earth. Hawkins, assisted by the aforenamed gentlemen, secured a
ship-load of Africans from Sierra Leone, and sold them at Hispaniola.
Many were murdered on the voyage, and cast into the sea. The story of
this atrocity coming to the ears of the queen, she was horrified. She
summoned Hawkins into her presence, in order to rebuke him for his
crime against humanity. He defended his conduct with great skill and
eloquence. He persuaded her Royal Highness that it was an act of
humanity to remove the African from a bad to a better country, from
the influences of idolatry to the influences of Christianity.
Elizabeth afterwards encouraged the slave-trade.

So when New Netherlands became an English colony, slavery received
substantial official encouragement, and the slave became the subject
of colonial legislation.

The first laws under the English Government were issued under the
patent to the Duke of York, on the 1st of March, 1665, and were known
as "the Duke's Laws." It is rather remarkable that they were fashioned
after the famous "Massachusetts Fundamentals," adopted in 1641. These
laws have the following caption: "_Laws collected out of the several
laws now in force in his majesty's American colonies and
plantations._" The first mention of slavery is contained in a section
under the caption of "Bond Slavery."

"No Christian shall be kept in Bondslavery, villenage, or
Captivity, Except Such who shall be Judged thereunto by
Authority, or such as willing have sold or shall sell
themselves, In which Case a Record of Such servitude shall
be entered in the Court of Sessions held for that
Jurisdiction where Such Masters shall Inhabit, provided that
nothing in the Law Contained shall be to the prejudice of
Master or Dame who have or shall by any Indenture or
Covenant take Apprentices for Terme of Years, or other
Servants for Term of years or Life."[229]

By turning to the first chapter on Massachusetts, the reader will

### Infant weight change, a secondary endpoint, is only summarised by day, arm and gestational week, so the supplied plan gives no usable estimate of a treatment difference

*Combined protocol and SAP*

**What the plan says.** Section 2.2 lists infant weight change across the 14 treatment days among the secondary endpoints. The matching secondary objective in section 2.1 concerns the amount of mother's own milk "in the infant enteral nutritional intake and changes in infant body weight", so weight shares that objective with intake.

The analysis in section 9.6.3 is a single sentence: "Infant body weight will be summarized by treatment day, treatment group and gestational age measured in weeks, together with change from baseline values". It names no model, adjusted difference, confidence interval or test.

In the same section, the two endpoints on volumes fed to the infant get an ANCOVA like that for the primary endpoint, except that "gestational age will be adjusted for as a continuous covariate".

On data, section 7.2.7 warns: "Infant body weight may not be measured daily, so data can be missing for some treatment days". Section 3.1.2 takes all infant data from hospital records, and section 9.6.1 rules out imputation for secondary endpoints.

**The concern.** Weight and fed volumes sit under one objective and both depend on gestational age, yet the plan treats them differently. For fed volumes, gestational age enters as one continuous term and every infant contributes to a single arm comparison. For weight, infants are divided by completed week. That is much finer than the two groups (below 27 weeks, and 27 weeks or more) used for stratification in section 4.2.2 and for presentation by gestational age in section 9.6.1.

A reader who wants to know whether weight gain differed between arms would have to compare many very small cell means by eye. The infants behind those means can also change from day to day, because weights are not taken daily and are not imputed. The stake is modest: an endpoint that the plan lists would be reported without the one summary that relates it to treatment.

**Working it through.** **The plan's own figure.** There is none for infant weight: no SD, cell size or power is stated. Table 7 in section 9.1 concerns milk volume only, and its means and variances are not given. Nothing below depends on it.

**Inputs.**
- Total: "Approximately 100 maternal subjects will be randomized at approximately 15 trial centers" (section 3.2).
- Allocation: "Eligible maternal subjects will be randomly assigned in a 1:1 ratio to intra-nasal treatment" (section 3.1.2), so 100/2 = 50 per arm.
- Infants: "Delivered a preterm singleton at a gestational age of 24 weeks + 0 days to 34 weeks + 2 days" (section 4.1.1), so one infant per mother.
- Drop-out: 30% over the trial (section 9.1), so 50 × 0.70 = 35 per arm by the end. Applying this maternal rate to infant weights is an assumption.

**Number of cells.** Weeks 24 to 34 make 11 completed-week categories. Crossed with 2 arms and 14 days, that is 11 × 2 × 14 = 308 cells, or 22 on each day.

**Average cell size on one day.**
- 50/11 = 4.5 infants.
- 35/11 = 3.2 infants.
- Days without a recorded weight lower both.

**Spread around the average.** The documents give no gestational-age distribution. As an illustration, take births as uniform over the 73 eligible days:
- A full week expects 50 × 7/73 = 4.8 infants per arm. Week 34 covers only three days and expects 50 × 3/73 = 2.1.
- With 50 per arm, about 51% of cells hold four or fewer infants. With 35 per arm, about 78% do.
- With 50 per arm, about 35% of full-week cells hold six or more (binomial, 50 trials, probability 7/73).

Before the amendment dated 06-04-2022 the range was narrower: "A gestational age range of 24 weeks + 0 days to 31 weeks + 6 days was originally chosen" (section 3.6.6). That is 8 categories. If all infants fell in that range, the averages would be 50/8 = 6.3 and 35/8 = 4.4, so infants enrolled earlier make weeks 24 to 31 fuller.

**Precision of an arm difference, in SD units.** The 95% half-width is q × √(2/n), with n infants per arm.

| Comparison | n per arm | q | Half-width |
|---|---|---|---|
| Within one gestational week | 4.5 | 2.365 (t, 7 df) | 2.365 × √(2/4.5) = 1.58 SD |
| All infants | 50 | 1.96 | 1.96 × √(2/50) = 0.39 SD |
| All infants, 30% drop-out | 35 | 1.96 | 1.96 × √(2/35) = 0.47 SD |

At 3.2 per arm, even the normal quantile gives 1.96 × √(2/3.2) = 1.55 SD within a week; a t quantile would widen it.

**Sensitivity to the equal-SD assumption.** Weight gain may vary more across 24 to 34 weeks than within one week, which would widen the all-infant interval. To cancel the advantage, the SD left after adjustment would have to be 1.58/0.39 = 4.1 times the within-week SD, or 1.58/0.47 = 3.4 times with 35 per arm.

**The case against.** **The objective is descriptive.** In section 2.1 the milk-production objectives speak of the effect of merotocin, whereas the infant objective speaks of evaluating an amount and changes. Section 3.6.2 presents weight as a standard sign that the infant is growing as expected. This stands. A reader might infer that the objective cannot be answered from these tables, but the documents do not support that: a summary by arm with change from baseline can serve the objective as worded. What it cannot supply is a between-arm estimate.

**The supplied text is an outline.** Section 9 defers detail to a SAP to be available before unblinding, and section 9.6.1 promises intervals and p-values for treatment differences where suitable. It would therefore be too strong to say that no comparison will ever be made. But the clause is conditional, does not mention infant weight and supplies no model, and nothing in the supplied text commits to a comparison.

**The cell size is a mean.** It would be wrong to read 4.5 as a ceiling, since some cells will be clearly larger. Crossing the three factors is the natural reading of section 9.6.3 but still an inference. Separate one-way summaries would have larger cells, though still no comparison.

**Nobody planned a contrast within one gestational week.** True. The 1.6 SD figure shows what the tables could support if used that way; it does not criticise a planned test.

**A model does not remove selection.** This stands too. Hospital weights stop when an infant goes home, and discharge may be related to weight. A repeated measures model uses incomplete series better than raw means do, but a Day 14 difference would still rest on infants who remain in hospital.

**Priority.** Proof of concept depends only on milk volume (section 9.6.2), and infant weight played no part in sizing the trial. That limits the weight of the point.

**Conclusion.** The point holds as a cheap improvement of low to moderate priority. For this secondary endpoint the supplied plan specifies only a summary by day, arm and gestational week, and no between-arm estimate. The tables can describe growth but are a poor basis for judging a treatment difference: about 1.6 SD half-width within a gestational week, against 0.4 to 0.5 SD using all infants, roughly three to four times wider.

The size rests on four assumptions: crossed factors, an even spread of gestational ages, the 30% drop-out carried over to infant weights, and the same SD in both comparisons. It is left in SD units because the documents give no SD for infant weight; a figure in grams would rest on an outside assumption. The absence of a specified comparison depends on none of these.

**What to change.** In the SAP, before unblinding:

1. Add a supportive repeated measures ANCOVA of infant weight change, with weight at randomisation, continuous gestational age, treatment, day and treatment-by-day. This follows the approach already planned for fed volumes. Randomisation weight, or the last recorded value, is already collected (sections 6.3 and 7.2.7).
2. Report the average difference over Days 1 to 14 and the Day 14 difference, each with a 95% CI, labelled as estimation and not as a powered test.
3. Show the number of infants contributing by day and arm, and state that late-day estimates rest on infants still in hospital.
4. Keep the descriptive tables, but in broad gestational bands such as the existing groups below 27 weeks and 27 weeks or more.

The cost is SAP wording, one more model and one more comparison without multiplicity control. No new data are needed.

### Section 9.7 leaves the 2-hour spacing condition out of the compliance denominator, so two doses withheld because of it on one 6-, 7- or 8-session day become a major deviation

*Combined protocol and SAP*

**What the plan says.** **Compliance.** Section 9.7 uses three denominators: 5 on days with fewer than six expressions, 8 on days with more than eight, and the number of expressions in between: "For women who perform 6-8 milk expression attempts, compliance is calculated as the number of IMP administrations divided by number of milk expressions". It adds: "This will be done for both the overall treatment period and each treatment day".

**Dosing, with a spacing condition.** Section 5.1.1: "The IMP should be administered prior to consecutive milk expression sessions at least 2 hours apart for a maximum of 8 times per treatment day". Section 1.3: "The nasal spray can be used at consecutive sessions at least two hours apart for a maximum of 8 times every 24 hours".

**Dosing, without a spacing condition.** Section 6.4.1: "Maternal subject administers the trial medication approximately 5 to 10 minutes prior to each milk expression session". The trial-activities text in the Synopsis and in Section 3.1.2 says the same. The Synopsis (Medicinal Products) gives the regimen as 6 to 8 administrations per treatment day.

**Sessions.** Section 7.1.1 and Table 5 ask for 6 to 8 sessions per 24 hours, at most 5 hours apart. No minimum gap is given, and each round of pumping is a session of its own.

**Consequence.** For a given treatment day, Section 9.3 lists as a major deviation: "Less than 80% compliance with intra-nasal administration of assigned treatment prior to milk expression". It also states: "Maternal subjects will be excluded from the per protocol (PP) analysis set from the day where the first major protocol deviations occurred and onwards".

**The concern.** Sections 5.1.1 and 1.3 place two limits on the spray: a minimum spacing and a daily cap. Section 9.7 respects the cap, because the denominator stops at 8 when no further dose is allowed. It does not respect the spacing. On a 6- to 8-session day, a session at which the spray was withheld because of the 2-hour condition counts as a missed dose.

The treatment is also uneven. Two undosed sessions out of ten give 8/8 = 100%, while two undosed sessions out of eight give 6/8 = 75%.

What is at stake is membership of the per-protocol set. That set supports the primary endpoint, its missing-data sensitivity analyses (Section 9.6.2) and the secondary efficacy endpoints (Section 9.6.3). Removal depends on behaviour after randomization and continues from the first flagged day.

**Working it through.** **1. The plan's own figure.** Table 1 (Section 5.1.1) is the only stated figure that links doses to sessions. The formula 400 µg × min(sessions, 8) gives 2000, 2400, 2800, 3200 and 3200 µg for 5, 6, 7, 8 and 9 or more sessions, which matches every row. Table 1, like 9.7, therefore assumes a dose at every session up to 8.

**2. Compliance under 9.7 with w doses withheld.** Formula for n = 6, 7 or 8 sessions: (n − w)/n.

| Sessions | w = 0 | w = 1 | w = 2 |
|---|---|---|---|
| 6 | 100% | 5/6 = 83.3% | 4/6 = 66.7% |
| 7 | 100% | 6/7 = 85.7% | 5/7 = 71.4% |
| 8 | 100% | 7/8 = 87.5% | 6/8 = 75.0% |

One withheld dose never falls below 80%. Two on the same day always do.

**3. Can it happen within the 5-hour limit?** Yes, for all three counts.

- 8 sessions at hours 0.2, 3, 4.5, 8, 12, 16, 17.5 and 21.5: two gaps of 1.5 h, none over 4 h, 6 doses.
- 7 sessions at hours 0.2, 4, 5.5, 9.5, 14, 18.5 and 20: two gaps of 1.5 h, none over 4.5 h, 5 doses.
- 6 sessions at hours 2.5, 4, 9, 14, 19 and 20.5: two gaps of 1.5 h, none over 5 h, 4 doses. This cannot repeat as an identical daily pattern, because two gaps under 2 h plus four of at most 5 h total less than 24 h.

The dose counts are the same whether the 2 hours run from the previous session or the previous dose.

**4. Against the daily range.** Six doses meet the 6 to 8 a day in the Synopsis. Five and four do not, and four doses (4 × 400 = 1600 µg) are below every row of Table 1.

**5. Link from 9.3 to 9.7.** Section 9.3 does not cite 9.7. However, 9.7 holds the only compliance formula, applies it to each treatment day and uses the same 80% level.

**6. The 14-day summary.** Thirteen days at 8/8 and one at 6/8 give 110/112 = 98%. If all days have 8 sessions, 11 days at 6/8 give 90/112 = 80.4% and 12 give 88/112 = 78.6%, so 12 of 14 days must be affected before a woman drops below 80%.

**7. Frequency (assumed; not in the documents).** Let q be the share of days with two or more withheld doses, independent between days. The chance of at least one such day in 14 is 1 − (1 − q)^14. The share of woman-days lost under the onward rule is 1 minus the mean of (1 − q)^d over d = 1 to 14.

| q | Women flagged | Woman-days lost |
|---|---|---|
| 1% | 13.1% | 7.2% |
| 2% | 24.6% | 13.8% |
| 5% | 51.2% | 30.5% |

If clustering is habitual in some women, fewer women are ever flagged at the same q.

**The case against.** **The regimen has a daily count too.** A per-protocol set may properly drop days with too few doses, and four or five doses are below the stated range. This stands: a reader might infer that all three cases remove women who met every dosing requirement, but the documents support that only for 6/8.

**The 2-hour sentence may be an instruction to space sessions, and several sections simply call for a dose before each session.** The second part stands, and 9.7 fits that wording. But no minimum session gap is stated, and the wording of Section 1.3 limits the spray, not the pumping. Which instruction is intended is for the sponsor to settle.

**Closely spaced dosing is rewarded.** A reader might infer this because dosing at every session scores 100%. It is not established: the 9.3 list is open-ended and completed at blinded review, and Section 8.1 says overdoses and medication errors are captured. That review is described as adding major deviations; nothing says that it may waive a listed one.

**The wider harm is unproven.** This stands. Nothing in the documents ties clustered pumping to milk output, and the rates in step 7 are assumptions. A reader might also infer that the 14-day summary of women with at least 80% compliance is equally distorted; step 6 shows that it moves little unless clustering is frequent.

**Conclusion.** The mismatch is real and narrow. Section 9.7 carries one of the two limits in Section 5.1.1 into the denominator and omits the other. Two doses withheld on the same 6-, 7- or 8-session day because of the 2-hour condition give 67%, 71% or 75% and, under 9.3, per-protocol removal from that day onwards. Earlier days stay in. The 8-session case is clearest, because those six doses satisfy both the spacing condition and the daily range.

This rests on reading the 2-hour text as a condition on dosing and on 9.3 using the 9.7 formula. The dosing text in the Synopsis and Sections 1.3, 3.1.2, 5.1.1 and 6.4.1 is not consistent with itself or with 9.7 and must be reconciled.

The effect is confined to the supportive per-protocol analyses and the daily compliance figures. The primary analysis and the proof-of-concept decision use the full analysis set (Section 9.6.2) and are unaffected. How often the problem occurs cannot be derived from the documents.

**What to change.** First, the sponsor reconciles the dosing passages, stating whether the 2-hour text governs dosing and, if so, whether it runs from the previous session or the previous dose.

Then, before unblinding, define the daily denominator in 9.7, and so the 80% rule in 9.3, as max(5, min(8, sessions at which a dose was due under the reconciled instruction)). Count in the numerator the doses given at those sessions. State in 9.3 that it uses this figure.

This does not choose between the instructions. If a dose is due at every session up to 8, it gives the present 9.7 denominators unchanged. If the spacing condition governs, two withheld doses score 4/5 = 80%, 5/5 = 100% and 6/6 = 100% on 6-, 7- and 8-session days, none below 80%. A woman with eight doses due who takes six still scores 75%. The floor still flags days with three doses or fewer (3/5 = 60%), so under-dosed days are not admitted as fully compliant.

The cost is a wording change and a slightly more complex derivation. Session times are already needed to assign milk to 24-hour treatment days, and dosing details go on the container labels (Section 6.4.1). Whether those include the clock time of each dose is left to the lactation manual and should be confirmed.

observe that the above is the Massachusetts law of 1641 with but a
very slight alteration. We find no reference to slavery directly, and
the word slave does not occur in this code at all. Article 7, under
the head of "Capital Laws," reads as follows: "If any person forcibly
stealeth or carrieth away any mankind he shall be put to death."

On the 27th of January, 1683, Col. Thomas Dongan was sent to New York
as its governor, and charged with carrying out a long list of
instructions laid down by his Royal Highness the Duke of York. Gov.
Dongan arrived in New York during the latter part of August; and on
the 13th of September, 1683, the council sitting at Fort James
promulgated an order calling upon the people to elect representatives.
On the 17th October, 1683, the General Assembly met for the first time
at Fort James, in the city of New York. It is a great misfortune that
the journals of both houses are lost. The titles of the Acts passed
have been preserved, and so far we are enabled to fairly judge of the
character of the legislation of the new assembly. On the 1st November,
1683, the Assembly passed "_An Act for naturalizing all those of
foreign nations_ at present inhabiting within this province and
professing Christianity, and for encouragement for others to come and
settle within the same."[230] This law was re-enacted in 1715, and
provided, that "nothing contained in this Act is to be construed to
discharge or set at liberty any servant, bondman or slave, but only to
have relation to such persons as are free at the making hereof."[231]

So the mild system of domestic slavery introduced by the Dutch now
received the sanction of positive British law. Most of the slaves in
the Province of New York, from the time they were first introduced,
down to 1664, had been the property of the West-India Company. As such
they had small plots of land to work for their own benefit, and were
not without hope of emancipation some day. But under the English
government the condition of the slave was clearly defined by law and
one of great hardships. On the 24th of October, 1684, an Act was
passed in which slavery was for the first time regarded as a
legitimate institution in the Province of New York under the English

The slave-trade grew. New York began to feel the necessity of a larger
number of slaves. In 1702 her "most gracious majesty," Queen Anne,
among many instructions to the royal governor, directed that the
people "take especial care, that God Almighty be devoutly and duly
served," and that the "Royal African Company of England" "take
especial care that the said Province may have a constant and
sufficient supply of merchantable Negroes, at moderate rates."[233] It
was a marvellous zeal that led the good queen to build up the Church
of England alongside of the institution of human slavery. It was an
impartial zeal that sought their mutual growth, - the one intended by
our divine Lord to give mankind absolute liberty, the other intended